On defense? New York governor defends bail reform policy, battle against crime

Democratic leaders in the legislature reportedly are cool to Kathy Huchul's ideas.
New York Governor Kathy Hochul speaks to the media during her swearing in ceremony at the New York State Capitol in Albany, New York on August 24, 2021.
NY Gov. Kathy Hochul
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New York Gov. Kathy Hochul is getting hit from all sides after her plan for reforming bail policies and battling crime has become public.

The Democratic governor, who succeeded former Gov. Andrew Cuomo last August and is running for a full term this year, outlined a 10-point proposal the New York Post reported last week. Hochul’s reforms would allow judges to use criminal history and other factors in cases involving serious felonies. It also would make repeat offenders potentially subject to posting bail.

Earlier this week, the Post reported that Democratic leaders in the legislature were cool to her ideas.

“We’re always happy to look again, but we’re not going back to a place that we weren’t at before we even began the discussion on bail,” Senate Majority Leader Andrea Stewart-Cousins told reporters on Wednesday.

While Democratic lawmakers have hit her for going too far to the right, U.S. Rep. Tom Suozzi, a potential opponent in the party’s June gubernatorial primary, criticized her for not leading on the issue and instead having Lt. Gov. Brian Benjamin take the point.

The Long Island congressman, speaking at the state Capitol on Thursday, said Hochul should be the one out front on the crime issue and not Benjamin, a former state senator who lost the Democratic primary for New York City comptroller last year.

“His main policy platform was defund the police,” Suozzi said. “All over his literature. All over his website. So that doesn’t make sense to me.”

Republicans meanwhile also have come out firing at Hochul, criticizing her remarks about not wanting to negotiate bail reform in public.

On Tuesday, Senate Minority Leader Rob Ortt, R-North Tonawanda, wrote to Hochul reminding her that the bail reforms passed three years ago were done behind closed doors and that she also pledged to bring more transparency to Albany.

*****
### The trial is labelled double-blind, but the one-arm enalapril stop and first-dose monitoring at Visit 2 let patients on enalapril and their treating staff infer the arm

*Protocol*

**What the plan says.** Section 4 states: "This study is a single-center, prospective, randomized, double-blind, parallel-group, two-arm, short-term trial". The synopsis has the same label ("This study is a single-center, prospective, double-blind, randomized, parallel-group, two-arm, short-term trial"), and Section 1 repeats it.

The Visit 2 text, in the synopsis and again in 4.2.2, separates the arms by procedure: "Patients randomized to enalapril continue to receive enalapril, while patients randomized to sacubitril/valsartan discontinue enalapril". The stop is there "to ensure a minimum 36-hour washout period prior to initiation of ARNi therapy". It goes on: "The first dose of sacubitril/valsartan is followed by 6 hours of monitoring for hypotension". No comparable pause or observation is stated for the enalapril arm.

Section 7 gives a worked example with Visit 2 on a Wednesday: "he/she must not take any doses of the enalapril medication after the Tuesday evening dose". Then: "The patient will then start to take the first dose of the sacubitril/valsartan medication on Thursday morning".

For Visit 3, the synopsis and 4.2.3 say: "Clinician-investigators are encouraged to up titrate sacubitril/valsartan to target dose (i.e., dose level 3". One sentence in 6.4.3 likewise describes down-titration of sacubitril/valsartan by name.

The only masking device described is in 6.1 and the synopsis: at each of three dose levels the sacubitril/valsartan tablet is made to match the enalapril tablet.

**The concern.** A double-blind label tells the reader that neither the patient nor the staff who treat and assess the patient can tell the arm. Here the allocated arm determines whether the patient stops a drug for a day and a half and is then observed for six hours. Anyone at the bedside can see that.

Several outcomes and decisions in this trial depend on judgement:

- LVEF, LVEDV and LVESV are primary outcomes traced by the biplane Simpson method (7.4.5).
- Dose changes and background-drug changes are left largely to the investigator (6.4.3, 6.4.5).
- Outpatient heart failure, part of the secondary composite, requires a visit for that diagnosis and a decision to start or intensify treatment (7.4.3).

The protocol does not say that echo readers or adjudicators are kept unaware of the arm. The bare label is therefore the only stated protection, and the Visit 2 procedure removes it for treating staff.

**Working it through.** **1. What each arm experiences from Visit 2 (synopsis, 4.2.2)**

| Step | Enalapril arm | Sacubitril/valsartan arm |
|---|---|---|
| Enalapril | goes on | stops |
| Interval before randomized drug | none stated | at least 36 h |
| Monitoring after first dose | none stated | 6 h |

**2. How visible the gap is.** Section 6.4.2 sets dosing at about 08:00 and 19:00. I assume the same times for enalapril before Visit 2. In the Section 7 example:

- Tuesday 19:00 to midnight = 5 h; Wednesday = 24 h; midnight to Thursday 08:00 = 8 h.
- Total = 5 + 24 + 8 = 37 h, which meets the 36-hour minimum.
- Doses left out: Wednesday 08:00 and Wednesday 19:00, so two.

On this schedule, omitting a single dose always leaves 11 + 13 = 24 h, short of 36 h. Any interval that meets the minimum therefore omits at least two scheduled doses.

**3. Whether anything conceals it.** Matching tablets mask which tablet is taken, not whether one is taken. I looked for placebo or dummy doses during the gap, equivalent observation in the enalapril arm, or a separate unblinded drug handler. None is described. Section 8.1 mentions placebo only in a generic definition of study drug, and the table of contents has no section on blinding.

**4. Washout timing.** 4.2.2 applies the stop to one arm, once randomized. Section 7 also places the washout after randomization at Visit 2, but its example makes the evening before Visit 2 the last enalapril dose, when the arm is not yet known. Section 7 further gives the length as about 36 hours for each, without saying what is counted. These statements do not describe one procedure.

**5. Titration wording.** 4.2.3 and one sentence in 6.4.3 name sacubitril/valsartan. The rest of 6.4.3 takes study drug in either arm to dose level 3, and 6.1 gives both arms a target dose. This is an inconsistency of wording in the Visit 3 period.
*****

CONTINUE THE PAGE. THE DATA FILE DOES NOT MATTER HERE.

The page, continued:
“The public deserves to know exactly who is being listened to when it comes to negotiating changes to bail and discovery laws and which provisions of the laws are being negotiated,” Ortt wrote. “This lack of transparency erodes the public’s trust in government.”

The topic of bail reform has come as crime rates have risen in New York. New York City Mayor Eric Adams, a former NYPD officer, has initiated new policies to help deter crime. Others have cited individuals being released without bail as a reason for the spike in violent crime.

However, a report by the Brennan Center released on Tuesday argued that any correlation between bail reforms and increased crimes may be specious. One reason, the report stated, was that crime rose across the country.

Beyond that, though, the Brennan Center pointed to research by the Albany Times-Union that out of 100,000 cases it reviewed involving a pretrial release tied to the new bail laws, just 2% of individuals in those cases were rearrested on a violent felony charge. And less than 0.5% were booked again on a violent felony involving a gun.

“These find­ings are prelim­in­ary, and future research­ers will certainly build on them,” the report states. “But as a first attempt to study the issue, the Times Union’s analysis suggests that as many as 80,000 people may have avoided jail incar­cer­a­tion due to cash bail because of the 2019-20 reforms and went on to pose no docu­mented threat to public safety.”

Hochul herself went to the Capitol press office on Friday and took questions from reporters about her plan, noting that the criticism of it tends to make her believe it’s a balanced approach.

According to a tweet from the Times-Union’s Josh Solomon, Hochul defended her 10-point plan as a “reasonable approach” that still protects defendants’ rights.

Per Solomon’s tweet, Hochul said, “As I’ve said and as I’ve written, this is not about undoing bail reform – it’s about finding areas we can strengthen it.”